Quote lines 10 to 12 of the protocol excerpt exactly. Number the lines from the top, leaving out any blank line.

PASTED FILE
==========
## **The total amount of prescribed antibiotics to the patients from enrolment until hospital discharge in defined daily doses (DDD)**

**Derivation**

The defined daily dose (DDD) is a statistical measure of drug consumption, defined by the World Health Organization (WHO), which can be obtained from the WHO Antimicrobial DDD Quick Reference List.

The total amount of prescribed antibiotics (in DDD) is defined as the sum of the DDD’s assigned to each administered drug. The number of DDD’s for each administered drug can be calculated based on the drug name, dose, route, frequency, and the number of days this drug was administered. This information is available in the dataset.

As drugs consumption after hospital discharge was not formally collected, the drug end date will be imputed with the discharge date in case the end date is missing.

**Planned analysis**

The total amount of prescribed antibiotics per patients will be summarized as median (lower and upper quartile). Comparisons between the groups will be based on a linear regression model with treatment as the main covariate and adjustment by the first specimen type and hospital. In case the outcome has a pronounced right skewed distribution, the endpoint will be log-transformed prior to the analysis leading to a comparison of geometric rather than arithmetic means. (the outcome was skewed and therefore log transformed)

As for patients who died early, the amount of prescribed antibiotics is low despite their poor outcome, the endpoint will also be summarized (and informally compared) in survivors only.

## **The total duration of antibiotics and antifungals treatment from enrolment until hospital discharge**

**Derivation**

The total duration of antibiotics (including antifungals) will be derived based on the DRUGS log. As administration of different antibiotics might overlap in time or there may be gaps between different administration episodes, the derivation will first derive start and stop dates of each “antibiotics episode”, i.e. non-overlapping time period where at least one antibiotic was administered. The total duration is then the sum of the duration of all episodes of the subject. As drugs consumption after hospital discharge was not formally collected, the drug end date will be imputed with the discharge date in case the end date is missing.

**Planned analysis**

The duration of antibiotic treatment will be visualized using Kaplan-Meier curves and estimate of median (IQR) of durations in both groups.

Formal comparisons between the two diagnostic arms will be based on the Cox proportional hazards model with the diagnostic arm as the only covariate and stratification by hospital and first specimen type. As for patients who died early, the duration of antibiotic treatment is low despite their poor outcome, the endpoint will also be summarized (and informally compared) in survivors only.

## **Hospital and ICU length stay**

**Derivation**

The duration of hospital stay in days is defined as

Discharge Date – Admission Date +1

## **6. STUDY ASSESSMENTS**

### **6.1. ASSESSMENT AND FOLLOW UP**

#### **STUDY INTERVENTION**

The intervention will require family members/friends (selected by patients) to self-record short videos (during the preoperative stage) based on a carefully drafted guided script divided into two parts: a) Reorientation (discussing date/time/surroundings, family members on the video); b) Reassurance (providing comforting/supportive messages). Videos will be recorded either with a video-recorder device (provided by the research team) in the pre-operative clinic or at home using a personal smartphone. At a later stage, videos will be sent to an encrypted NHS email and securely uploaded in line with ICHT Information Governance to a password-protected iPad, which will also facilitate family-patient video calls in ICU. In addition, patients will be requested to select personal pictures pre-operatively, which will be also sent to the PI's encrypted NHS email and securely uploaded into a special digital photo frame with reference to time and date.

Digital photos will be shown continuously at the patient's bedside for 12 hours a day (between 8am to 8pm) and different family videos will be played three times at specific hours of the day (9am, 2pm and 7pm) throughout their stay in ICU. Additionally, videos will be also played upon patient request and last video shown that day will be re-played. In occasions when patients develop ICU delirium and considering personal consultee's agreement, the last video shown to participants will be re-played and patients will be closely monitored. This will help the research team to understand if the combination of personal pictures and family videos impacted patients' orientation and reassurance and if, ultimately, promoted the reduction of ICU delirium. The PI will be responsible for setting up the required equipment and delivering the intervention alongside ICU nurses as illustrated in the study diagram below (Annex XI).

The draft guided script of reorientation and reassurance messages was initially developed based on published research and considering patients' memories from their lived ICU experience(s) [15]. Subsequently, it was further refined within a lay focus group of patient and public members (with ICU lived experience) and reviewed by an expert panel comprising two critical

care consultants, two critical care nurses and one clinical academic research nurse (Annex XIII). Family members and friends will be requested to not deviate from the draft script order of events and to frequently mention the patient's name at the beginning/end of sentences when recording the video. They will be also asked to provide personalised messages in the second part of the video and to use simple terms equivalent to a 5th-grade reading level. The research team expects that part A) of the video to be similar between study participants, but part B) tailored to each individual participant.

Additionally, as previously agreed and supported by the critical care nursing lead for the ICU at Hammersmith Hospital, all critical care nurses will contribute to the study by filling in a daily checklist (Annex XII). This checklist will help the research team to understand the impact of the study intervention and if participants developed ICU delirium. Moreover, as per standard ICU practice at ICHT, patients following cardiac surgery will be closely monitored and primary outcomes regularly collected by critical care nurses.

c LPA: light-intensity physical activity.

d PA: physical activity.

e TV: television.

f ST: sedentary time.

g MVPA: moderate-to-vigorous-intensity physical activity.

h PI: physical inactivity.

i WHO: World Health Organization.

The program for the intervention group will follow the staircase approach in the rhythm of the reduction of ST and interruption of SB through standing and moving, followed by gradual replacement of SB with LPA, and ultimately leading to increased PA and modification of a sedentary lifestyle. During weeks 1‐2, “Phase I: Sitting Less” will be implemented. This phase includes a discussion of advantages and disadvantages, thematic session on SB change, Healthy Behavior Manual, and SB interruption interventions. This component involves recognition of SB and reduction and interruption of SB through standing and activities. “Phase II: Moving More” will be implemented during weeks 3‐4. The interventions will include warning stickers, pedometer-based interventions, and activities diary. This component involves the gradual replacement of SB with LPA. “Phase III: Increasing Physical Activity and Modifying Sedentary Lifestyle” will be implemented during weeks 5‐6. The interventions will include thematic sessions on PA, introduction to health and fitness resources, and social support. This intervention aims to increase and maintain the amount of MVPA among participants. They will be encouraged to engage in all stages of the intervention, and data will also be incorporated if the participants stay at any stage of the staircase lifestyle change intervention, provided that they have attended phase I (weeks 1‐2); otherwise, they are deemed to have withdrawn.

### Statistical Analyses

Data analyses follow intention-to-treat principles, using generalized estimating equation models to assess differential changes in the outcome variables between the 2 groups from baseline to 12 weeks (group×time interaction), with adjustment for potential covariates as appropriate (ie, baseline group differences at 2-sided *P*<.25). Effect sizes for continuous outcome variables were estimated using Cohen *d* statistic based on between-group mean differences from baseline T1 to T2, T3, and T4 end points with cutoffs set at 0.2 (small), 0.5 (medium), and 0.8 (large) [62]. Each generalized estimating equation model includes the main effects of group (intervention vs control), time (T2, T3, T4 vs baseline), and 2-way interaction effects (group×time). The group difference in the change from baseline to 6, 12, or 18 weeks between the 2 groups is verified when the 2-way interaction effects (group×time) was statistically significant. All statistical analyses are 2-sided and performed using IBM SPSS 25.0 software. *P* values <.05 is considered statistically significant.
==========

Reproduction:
**Derivation**

The total duration of antibiotics (including antifungals) will be derived based on the DRUGS log. As administration of different antibiotics might overlap in time or there may be gaps between different administration episodes, the derivation will first derive start and stop dates of each “antibiotics episode”, i.e. non-overlapping time period where at least one antibiotic was administered. The total duration is then the sum of the duration of all episodes of the subject. As drugs consumption after hospital discharge was not formally collected, the drug end date will be imputed with the discharge date in case the end date is missing.

**Planned analysis**